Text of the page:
Whether or not we pay attention to them when we hear them or say them, old sayings, slang words and phrases are no less interesting when we take note of their existence and where they might have originated.

In the 15th installment of this ongoing series (which began in December 2011), here’s a look at several more.

•Lower the boom.

If you’re going to do this, you’re going to come down hard on something, put a stop to it or really let it “have it.”

As is the case with lots of old expressions, this one has nautical roots. It refers to the boom of a sailboat, which is a long spar extending from the mast to secure the base of the sail.

In a changing wind, the boom can swing wildly, leaving sailors at risk of being struck. An old story describes how a sailor had knocked men overboard on purpose when he “lowered the boom” on them.


Obviously, this word is most often associated with airliners being taken over by bad guys.

Like many old sayings, it has multiple possible origins. One of the best stems from the prohibition era in the U.S. when a member of one gang would supposedly approach the driver of a rival gang’s bootlegging truck, smile and say “Hi, Jack!” before sticking a gun in his face procuring both the truck and its alcoholic cargo.

Another possibility comes from the same era, and a newspaper reference to “hi-jacking.” The hyphen indicates a compound word likely derived from the phrase “highway jackrolling,” which – not surprisingly – means theft by a show of force (like using a gun to steal from a bootlegger).


When you “put some English” on something, you give it a special movement or spin designed to gain advantage of some sort.

The phrase may have been launched when an Englishman travelled to the U.S. in the late 1800s and impressed Americans with a demonstration of the effects of hitting billiard balls in specific manners. His name also happened to be English.

A spin-off of the word is the phrase “body English,” which simply means contorting your body in an attempt (certainly vain) to affect the movement of a ball or other object.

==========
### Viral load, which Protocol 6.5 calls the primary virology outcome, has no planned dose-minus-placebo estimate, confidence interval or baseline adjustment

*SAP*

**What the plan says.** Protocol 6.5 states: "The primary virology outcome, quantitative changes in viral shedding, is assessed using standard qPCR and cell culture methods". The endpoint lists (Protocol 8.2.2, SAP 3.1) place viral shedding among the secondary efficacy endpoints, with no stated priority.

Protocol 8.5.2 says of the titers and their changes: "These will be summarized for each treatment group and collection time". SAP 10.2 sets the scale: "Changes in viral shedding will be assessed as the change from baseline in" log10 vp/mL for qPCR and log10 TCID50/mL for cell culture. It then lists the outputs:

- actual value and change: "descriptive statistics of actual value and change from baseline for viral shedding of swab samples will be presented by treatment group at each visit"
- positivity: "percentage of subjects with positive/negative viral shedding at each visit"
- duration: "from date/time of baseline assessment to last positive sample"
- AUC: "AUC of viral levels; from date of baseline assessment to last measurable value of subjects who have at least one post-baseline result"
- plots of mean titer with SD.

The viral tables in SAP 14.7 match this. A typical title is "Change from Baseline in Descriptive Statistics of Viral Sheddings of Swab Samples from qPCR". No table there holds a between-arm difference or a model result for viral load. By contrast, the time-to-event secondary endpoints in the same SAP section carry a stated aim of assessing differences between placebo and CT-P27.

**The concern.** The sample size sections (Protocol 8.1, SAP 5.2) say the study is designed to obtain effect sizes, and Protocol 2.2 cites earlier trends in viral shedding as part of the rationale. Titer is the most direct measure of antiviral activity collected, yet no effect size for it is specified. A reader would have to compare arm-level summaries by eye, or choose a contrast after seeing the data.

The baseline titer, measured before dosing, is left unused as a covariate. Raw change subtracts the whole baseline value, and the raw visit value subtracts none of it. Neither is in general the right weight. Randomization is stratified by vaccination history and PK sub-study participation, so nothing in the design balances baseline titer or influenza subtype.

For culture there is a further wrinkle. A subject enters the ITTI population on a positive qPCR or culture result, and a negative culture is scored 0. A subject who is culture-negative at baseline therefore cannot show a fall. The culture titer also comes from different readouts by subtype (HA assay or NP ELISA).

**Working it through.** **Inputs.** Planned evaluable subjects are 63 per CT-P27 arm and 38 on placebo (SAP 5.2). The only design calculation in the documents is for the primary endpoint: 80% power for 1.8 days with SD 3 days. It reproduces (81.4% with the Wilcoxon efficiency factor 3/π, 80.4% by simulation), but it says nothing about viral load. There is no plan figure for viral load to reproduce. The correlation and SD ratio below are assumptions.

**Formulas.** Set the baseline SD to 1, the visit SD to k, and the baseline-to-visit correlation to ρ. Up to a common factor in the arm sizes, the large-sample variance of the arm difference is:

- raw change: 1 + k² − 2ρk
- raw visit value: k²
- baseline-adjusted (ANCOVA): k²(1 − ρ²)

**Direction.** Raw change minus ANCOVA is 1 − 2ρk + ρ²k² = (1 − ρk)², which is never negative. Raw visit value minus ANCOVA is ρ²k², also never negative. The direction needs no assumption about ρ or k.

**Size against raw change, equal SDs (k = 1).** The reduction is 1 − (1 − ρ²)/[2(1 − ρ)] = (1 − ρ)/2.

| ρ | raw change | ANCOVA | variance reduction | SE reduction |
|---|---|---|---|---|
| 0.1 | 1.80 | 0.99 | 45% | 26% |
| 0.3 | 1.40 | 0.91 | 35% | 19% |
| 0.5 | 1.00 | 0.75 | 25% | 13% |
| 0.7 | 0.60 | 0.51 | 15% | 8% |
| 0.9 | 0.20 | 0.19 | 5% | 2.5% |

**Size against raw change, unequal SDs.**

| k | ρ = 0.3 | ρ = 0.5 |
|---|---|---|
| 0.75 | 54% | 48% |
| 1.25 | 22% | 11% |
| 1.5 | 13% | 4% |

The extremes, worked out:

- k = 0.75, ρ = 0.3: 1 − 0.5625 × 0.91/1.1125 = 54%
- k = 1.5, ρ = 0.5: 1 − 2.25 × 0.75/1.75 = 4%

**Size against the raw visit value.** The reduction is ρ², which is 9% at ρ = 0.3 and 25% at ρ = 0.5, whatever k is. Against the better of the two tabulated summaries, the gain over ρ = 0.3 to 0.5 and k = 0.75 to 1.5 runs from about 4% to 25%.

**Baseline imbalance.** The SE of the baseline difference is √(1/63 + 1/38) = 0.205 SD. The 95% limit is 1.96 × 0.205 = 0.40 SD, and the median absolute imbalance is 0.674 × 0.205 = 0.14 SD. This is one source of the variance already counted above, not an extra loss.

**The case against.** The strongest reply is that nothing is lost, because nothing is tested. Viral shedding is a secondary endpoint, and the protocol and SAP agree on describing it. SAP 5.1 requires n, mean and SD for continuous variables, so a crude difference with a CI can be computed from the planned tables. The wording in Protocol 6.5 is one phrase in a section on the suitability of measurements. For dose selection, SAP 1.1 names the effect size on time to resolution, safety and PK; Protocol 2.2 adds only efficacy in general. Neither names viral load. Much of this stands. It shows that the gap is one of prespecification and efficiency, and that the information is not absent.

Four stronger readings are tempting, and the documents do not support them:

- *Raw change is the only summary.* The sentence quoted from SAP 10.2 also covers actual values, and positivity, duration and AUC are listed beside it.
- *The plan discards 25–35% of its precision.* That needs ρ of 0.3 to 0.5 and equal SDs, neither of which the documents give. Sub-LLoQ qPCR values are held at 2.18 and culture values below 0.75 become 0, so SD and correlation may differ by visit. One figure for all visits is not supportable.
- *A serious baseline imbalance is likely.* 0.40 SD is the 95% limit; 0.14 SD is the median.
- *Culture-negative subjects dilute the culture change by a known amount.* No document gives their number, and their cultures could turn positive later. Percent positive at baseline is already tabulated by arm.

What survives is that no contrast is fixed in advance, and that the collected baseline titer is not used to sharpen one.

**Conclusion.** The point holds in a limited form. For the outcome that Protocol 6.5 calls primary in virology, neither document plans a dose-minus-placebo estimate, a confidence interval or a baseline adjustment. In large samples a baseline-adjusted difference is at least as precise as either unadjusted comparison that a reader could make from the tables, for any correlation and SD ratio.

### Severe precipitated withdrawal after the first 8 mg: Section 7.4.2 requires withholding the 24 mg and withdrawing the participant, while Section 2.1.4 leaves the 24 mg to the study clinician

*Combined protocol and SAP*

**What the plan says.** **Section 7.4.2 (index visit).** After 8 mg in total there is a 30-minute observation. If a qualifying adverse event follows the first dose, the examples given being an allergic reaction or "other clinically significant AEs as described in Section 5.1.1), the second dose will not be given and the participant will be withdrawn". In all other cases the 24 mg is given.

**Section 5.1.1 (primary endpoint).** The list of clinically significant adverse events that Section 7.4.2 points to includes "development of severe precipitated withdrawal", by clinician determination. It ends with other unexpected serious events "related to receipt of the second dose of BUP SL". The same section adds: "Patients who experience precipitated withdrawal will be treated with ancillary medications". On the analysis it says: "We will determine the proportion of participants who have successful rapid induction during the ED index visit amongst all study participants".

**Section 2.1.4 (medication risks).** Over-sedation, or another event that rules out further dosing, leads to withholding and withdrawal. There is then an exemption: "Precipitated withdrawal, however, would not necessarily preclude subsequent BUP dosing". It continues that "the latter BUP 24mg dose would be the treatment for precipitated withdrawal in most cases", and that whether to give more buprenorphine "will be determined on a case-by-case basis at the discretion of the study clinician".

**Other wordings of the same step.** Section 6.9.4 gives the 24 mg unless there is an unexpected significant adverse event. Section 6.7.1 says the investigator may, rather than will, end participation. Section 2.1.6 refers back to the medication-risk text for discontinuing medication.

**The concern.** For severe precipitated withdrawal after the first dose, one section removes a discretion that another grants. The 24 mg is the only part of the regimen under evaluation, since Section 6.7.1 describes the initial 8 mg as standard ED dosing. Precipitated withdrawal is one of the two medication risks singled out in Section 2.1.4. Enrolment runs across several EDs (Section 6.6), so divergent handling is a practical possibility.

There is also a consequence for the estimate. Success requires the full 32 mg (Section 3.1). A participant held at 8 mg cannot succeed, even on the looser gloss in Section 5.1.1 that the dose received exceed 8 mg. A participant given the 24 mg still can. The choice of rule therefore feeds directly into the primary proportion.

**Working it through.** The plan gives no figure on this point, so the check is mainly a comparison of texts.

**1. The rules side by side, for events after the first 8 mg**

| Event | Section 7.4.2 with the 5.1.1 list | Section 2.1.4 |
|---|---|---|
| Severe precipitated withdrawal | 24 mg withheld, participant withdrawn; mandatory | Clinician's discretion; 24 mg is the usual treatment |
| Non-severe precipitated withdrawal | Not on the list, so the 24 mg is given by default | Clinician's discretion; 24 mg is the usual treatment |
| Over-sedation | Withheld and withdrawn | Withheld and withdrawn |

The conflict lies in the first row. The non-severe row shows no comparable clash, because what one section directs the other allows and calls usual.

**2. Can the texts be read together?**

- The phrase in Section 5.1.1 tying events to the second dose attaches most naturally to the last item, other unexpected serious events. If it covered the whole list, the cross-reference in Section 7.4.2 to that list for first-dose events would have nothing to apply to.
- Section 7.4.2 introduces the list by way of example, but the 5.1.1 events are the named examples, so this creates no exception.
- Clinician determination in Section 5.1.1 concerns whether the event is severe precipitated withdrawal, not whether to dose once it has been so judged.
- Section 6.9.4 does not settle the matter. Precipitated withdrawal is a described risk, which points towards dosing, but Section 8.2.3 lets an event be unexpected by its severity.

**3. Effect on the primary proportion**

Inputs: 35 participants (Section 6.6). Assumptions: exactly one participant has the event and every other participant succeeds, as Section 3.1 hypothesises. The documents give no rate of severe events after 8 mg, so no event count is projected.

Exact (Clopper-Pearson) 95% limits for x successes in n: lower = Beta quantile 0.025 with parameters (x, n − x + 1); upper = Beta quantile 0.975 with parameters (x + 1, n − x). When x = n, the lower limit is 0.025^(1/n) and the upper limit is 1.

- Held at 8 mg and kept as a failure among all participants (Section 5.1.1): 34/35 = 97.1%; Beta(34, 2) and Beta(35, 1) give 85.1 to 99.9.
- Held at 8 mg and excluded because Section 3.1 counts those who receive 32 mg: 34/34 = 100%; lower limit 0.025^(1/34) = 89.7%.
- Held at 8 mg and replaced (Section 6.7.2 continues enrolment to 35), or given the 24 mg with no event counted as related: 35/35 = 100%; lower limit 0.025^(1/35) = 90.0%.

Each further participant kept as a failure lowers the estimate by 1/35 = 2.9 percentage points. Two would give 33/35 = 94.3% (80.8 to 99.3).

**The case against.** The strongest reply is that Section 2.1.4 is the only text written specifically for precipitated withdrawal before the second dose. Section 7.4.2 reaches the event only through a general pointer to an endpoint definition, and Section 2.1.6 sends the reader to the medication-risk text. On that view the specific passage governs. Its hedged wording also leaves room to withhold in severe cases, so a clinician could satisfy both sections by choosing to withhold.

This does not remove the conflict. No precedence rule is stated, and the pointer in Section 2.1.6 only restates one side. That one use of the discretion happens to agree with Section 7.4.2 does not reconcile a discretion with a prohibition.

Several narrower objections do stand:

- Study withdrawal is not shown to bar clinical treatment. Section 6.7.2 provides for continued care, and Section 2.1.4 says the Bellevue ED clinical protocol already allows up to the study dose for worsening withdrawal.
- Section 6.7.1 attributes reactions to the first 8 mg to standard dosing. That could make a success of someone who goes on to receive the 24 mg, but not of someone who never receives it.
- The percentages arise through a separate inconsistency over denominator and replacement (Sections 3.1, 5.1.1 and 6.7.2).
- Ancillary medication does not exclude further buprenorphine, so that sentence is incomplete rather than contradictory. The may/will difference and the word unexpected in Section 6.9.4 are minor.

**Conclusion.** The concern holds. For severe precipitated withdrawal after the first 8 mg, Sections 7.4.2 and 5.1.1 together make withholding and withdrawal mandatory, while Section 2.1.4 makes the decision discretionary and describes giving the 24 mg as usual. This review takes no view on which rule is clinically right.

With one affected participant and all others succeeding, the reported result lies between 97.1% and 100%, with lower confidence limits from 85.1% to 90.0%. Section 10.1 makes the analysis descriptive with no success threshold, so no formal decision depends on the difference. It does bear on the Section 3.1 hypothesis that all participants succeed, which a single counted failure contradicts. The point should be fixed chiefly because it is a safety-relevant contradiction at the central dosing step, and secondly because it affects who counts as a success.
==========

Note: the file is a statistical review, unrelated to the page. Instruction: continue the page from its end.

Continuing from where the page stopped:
•Red cent.

Maybe you’ve heard someone say (or said yourself), “I wouldn’t pay a red cent for that!”

Well, the original U.S. one-cent copper coin was issued in 1792 and minted until 1857. It’s nickname – red cent – came from the copper’s reddish color.

The coin was sometimes simply called a “red.”

•Catbird seat.

Derived from the behavior of the gray catbird – which likes to find a high perches to sit and sing and display – this old saying is often used to describe an enviable position or having the upper hand in dealings between more than on individual or group.

The expression is said to have been first used by legendary Major League Baseball radio announcer Red Barber, who would use it to describe someone with an advantage, like a batter with three balls and no strikes on him.

The familiar phrase, “sitting pretty,” also came from Barber, who would even use them together, as in, “he’s sitting pretty in the catbird seat.”


Someone who gets this (or these) gets compliments or honor for a performance or action.

Basically, it’s an ancient Greek word meaning almost the same thing: Glory. It entered English slang in the early 1800s when it was adopted by university students and British politicians as an alternative to the noun, “praise.”

•Down to brass tacks.

Commonly recognized as meaning getting down to basics or essentials, or entering the final stages of a project or chore, the phrase’s origin is hard to pinpoint.

But one possibility is it was inspired by the integral nature of actual brass tacks in finishing out furniture and upholstery. It’s known to have first appeared in print in Texas and was widely used in its current manner by the early 1900s.

•Fair shake.

Getting this means someone or something is getting a fair chance or fair treatment.

The term stems from the U.S. in the late 1700s when the non-scientific – but effective – method of shaking whiskey was used to assess its quality.

When the fledgling American government was pondering ways to retire its Revolutionary War debt, taxes were placed on whiskey distilleries, which created an uproar as it threatened family incomes and subsequently forced whiskey production to become largely done illegally.

The quality of “bootleg” whiskey – or more importantly, its alcohol content – was always in question, and an easy way to approximately measure the level of alcohol (and thus the purity of distillation) was to pour some into a bottle and shake it hard for a few seconds. If bubbles lingered, then the alcohol level was low, but if they disappeared immediately, the alcohol content was high and the whiskey was considered good.


I recently had that word come out of my own mouth, and stopped right then to think, “what the heck?”

As we all know, the word is slang and means “jail.” But what we don’t all know is it probably started in the U.S. Old West from cowboys’ mispronunciation of the Mexican Spanish word, “juzgao,” meaning jail, which came from the word  “juzgado,” which means “tribunal” or “court.”

Kudos to any of you who already knew these origins, and may you get a fair shake and stay on the catbird seat and out of the hoosegow as you get down to brass tacks and lower the boom on life and put some English on your destiny without getting hijacked or spending a red cent.

Doug Davison is a writer, photographer and newsroom assistant for the Houston Herald.

Email: ddavison@houstonherald.com.

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